Saturday, April 16, 2011

Northwest Buttress Route

I've been looking at the route in this book: High Alaska: A Historical Guide to Denali Mount Foraker and Mount Hunter, by Jonathan Waterman

High Alaska: A Historical Guide to Denali Mount Foraker and Mount Hunter

There are some really good pictures by the inimitable Bradford Washburn, with little lines on them (mostly correctly labeled) where the historical routes passed.

Perhaps it is because the Northwest Buttress leads to the North Peak instead of the higher South Peak that this moderately difficult ridge is seldom climbed. However it is a classic Alaskan route because it offers the full spectrum of climbing snow and ice cornices, a knife-edge ridge, couloirs, frost-fractured schist towers and pink-speckled granite. Last, but not least, it has an awe-inspiring view down the biggest wall in the world and across the vast Alaskan tundra.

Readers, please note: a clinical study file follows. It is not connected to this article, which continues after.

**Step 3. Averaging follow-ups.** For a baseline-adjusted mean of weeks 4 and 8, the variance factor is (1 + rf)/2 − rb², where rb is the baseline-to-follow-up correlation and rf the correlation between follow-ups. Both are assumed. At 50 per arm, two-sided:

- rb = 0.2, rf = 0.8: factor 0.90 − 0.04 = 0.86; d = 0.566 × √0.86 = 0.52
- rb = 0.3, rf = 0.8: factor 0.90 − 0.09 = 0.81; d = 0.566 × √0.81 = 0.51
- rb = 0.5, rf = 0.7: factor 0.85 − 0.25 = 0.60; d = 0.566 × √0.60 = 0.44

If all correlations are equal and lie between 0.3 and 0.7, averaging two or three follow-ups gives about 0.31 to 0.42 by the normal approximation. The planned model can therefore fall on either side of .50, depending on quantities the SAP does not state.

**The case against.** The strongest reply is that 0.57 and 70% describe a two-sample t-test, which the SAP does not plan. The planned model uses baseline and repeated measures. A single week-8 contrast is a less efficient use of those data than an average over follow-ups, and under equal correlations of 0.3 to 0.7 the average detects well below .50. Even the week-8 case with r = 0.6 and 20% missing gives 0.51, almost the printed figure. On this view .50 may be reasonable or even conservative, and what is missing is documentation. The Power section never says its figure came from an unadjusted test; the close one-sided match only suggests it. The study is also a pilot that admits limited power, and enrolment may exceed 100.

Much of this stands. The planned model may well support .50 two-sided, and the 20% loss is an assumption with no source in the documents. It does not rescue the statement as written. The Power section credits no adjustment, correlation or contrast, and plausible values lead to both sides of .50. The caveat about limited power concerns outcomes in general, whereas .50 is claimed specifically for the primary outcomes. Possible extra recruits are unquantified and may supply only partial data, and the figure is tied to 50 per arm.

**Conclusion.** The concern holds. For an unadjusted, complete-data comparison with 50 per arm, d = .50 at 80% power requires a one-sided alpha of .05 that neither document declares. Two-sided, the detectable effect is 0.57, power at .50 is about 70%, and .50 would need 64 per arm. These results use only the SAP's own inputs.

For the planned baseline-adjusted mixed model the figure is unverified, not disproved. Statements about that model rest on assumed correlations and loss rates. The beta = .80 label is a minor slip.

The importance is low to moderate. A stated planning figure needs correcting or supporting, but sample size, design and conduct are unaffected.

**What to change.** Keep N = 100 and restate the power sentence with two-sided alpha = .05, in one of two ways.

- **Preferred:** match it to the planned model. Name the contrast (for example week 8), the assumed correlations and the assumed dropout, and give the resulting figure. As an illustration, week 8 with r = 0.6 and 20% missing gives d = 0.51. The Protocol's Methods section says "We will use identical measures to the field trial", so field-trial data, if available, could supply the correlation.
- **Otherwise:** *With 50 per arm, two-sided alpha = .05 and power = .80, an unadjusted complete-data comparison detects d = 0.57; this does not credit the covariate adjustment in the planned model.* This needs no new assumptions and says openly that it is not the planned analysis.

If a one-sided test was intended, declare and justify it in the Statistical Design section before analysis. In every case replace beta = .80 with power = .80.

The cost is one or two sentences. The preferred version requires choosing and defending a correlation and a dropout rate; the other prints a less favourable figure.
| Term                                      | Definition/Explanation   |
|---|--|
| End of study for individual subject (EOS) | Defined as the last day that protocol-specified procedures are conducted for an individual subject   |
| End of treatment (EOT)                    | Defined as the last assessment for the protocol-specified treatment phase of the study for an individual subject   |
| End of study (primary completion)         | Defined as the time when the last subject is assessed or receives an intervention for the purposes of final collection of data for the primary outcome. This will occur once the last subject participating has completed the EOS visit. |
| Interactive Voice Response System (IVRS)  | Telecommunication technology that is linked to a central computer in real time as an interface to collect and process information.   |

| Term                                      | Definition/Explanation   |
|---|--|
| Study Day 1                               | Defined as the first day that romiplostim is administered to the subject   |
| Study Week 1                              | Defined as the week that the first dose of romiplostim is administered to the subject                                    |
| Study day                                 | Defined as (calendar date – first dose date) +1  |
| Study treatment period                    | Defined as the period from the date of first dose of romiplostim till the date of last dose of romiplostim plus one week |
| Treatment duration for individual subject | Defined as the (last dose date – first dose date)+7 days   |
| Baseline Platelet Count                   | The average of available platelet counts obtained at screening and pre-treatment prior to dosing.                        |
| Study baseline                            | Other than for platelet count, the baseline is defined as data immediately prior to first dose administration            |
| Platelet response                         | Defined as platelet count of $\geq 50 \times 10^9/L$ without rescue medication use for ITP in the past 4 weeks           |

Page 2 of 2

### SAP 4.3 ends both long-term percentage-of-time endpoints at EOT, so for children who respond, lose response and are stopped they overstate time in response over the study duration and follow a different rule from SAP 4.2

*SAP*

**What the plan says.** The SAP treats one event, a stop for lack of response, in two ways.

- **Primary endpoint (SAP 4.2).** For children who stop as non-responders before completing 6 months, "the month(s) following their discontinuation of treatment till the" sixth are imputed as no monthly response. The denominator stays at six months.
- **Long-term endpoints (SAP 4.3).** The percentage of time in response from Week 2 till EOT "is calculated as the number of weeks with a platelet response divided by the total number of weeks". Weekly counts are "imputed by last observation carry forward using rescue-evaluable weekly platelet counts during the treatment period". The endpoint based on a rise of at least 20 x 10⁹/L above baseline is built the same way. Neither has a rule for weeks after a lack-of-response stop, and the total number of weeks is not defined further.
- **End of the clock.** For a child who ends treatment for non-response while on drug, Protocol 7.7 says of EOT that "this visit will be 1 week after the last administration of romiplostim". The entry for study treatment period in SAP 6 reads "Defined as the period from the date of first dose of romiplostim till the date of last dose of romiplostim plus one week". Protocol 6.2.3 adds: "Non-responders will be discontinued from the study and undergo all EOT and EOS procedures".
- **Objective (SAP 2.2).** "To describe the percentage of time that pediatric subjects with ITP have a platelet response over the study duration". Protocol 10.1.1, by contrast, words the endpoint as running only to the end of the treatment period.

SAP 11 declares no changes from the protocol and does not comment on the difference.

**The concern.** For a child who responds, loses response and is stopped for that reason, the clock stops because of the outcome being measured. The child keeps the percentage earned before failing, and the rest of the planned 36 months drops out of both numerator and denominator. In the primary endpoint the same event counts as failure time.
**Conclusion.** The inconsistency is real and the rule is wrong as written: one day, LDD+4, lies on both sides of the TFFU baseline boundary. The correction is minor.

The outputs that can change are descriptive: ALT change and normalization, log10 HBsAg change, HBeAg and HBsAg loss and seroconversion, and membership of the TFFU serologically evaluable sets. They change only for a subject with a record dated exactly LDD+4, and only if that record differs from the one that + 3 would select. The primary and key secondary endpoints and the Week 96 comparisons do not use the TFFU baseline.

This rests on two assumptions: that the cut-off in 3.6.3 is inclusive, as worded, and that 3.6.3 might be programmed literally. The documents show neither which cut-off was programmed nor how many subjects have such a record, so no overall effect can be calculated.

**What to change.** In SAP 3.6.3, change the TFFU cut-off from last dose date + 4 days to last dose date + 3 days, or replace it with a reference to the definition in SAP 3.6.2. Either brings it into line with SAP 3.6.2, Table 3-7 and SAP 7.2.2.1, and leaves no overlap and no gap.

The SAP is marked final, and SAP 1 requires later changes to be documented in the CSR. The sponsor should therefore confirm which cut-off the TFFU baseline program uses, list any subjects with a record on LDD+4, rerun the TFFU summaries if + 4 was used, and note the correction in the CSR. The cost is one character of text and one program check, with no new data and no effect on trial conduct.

Our anticipated route has the following elevations:

Plane Lands: 7,200'
Glacier Low Point: 6,700'
Kahiltna Pass: 10,000'
Peters Glacier, foot of Northwest Buttress: 7,800'
North Summit: 19,500'
Camp between summits: 18,500'
South Summit: 20,320'
Plane Pickup: 7,200'

The ridgeline should involve a couple thousand feet of up and down as we ascend the various peaks and spires along it, so we'll probably have to ascend over 15,000' from our plane dropoff.